TBJ January 2022

2021: The Year in Review

Oil and Gas Law

Written by Carroll Martin

A steady stream of reported oil, gas, and energy law cases continued to flow through the pandemic period, the oil and gas price “collapse” of 2020, and into 2021. This summary will touch on a few 2021 Texas Supreme Court decisions. For comprehensive updates of recent caselaw, go to the State Bar of Texas Oil, Gas & Energy Resources Law Section’s website at oilgas.org.

A gift that keeps on giving is the issue of whether post-production costs are deductible in determining the royalty due under oil and gas leases. In BlueStone Nat. Res. II, LLC v. Randle,1 the court visited this issue again. The lease consists of a printed form and addendum. The printed form requires royalty on the production’s “market value at the well”—a valuation standard that allows deduction of costs. The addendum requires royalty on the “gross value received” for production. Both sides agreed that the addendum controls in case of conflict but disagreed as to whether there is conflict. Lessee BlueStone contended: (1) the addendum includes a yardstick (“gross value received”), but no valuation point, and (2) so, the valuation point must be “at the well” per the printed form, which allows deduction of costs. The court disagreed, holding the “gross value received” addendum standard supersedes the printed form standard as to both valuation point and yardstick, and “gross” means no deduction of costs. BlueStone surprised practitioners who expected the court to harmonize the provisions as in Burlington Resources Oil & Gas Co. LP v. Texas Crude Energy, LLC,2 and hold “at the well” valuation point allows deduction of costs. In Burlington, the court reasoned that the “amount realized” yardstick in the addendum combined with “into the pipeline” valuation point in the printed form means costs could be deducted. The difference in BlueStone seems to be the additional word “gross” in the standard.

Who can correct a material mistake in a conveyance after a third party has acquired an interest in the property conveyed? The court addressed this significant question in Broadway Nat’l Bank v. Yates Energy Corp.,3 parsing Section 5.029 of the Texas Property Code (the Texas correction statute). In a 5-4 opinion, the court held that the original parties to a recorded conveyance could correct a material mistake in the original conveyance, by making a correction instrument, without joinder of the current owners of the property, provided the current owners were not innocent purchasers for value. Justice Brett Busby’s dissent would require the third party join in any correction conveyance.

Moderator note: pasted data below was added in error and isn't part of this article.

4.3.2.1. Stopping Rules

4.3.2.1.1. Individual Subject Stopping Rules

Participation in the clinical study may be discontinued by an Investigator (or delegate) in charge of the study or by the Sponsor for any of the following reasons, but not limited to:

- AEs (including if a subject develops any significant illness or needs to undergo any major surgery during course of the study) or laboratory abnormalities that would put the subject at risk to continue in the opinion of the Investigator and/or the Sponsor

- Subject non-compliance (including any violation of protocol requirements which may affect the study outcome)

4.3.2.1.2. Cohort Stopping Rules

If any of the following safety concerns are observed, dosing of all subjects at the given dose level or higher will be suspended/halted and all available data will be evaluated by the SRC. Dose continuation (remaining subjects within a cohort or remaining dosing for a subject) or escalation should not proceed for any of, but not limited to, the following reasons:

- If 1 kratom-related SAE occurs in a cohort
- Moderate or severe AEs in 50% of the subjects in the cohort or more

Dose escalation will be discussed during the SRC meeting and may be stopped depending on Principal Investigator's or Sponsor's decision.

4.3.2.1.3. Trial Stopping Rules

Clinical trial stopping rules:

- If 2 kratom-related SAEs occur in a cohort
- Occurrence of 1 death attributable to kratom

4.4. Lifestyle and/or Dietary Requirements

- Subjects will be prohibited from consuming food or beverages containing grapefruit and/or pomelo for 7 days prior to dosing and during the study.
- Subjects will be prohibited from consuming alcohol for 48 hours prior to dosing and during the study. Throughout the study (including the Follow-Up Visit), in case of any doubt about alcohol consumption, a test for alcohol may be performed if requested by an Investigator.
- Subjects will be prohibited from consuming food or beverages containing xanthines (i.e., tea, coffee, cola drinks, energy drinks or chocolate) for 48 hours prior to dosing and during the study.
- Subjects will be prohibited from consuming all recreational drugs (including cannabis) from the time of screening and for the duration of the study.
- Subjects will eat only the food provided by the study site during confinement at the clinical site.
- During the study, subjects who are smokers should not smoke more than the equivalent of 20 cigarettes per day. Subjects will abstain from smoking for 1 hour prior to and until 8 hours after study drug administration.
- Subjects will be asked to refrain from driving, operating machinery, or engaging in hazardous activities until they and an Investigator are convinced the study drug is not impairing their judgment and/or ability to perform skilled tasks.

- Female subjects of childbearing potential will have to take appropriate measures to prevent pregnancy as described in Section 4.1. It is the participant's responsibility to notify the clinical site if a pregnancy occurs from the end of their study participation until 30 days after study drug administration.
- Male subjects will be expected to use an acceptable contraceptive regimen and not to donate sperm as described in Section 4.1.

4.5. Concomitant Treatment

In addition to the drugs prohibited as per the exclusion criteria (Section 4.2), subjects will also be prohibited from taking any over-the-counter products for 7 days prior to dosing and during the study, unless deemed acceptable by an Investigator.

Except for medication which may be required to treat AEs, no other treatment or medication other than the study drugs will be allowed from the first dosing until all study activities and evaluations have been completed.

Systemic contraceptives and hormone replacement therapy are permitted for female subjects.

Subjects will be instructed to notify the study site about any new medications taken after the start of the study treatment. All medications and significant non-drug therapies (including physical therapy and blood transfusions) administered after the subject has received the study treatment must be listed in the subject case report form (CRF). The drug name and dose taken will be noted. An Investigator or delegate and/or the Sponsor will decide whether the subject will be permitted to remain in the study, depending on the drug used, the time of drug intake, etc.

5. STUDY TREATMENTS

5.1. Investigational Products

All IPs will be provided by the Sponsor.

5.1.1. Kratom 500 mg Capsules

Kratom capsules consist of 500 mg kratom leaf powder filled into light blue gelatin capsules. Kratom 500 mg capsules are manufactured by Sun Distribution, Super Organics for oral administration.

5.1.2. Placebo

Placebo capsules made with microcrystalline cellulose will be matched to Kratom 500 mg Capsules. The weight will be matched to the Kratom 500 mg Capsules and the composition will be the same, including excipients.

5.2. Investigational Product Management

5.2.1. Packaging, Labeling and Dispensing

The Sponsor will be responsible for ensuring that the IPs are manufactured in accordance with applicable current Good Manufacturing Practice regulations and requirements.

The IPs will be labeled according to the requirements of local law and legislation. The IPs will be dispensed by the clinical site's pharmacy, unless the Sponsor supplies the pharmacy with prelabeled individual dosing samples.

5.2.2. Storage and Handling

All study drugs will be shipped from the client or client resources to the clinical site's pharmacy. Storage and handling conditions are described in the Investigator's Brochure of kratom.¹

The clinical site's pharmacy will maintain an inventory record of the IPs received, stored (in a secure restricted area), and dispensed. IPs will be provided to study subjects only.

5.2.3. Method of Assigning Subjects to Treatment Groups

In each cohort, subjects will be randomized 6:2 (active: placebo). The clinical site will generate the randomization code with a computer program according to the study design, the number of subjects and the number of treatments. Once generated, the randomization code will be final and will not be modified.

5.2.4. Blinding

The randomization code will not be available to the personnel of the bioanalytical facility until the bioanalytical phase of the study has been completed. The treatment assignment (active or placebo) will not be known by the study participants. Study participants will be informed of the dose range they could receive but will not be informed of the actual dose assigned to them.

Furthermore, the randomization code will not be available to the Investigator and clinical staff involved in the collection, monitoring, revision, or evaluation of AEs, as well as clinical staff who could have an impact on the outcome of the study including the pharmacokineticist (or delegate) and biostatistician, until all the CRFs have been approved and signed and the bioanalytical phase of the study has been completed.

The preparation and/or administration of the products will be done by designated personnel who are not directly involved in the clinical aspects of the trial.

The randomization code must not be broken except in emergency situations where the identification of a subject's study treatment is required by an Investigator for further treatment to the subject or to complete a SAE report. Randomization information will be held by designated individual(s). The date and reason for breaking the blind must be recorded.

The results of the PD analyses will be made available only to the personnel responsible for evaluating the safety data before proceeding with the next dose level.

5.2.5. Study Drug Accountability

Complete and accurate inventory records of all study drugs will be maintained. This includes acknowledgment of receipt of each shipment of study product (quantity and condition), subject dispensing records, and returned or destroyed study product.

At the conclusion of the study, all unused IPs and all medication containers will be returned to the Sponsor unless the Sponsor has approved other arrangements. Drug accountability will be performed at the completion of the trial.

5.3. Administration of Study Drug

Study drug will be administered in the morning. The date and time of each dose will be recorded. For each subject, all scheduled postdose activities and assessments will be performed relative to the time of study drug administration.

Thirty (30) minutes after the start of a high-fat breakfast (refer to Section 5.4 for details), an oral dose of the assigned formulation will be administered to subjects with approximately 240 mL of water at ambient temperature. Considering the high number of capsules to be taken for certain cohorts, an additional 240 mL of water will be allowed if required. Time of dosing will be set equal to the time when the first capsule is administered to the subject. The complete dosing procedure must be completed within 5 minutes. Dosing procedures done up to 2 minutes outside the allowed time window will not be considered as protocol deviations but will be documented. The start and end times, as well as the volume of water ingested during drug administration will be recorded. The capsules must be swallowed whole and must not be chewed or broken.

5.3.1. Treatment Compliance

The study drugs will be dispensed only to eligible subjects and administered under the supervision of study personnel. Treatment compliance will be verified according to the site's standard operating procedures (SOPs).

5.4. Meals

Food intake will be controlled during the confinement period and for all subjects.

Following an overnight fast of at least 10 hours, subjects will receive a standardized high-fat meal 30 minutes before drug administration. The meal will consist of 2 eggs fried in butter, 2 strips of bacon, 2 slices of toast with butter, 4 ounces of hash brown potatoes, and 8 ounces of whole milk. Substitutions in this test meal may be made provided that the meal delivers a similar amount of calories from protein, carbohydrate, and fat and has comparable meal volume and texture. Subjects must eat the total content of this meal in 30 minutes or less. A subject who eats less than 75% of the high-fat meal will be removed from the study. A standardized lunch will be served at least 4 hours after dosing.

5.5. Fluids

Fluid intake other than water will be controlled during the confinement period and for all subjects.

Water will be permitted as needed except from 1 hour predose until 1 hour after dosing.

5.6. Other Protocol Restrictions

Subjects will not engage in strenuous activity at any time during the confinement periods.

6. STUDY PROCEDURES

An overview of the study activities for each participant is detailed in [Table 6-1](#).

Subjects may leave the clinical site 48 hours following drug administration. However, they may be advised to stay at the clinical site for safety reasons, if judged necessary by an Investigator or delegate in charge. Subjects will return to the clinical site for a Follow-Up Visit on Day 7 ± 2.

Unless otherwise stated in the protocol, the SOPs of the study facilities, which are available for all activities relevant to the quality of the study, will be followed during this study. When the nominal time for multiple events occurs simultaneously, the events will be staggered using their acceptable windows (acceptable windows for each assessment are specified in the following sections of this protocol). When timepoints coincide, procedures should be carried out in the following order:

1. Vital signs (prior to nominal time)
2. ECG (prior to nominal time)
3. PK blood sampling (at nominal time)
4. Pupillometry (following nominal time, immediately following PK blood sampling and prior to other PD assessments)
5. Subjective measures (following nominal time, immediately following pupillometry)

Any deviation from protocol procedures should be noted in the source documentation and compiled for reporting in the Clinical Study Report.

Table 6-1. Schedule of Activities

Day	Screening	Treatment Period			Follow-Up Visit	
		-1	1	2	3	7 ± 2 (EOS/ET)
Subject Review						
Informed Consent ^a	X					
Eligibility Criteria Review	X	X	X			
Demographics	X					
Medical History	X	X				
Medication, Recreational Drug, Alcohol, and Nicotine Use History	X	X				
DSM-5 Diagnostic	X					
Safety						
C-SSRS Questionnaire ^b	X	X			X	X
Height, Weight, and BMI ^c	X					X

Does a royalty owner’s acceptance of royalties paid on a pooled unit basis ratify the pooling? Past Texas cases have held that it does, provided the royalties paid exceed the royalties due absent pooling. In BPX Operating Co. v. Strickhausen,4 the court, in another 5-4 opinion, found an exception. This lease disallows pooling without the lessor’s written consent. When asked for consent, the lessor, through counsel, does not deny consent, but asks for additional information, and then seeks to negotiate an additional payment for her consent. Meanwhile, the lessee refuses to make the additional payment, and instead pays the lessor royalty on a pooled unit basis, and she cashes the checks. The majority considers the lease requirement of consent, combined with her correspondence asserting her right to deny consent, trumped her acceptance of royalties. Justice Jeffrey S. Boyd, in dissent, contended precedent requires this court to hold that acceptance of royalty, alone, is an act of ratification.

1. 620 S.W.3d 380 (Tex. 2021).
2. 573 S.W.3d 198 (Tex. 2019).
3. 631 S.W.3d 16 (Tex. 2021).
4. 629 S.W.3d (Tex. 2021).

CARROLL MARTIN is a partner in Scott, Douglass & McConnico, in Austin, where she has practiced since 1980. Her practice areas include energy advice, transactional, regulatory and litigation matters for exploration and production companies, and energy leasing advice for landowners. Martin is the chair of the State Bar of Texas Oil, Gas & Energy Resources Law Section. She can be contacted at cmartin@scottdoug.com.

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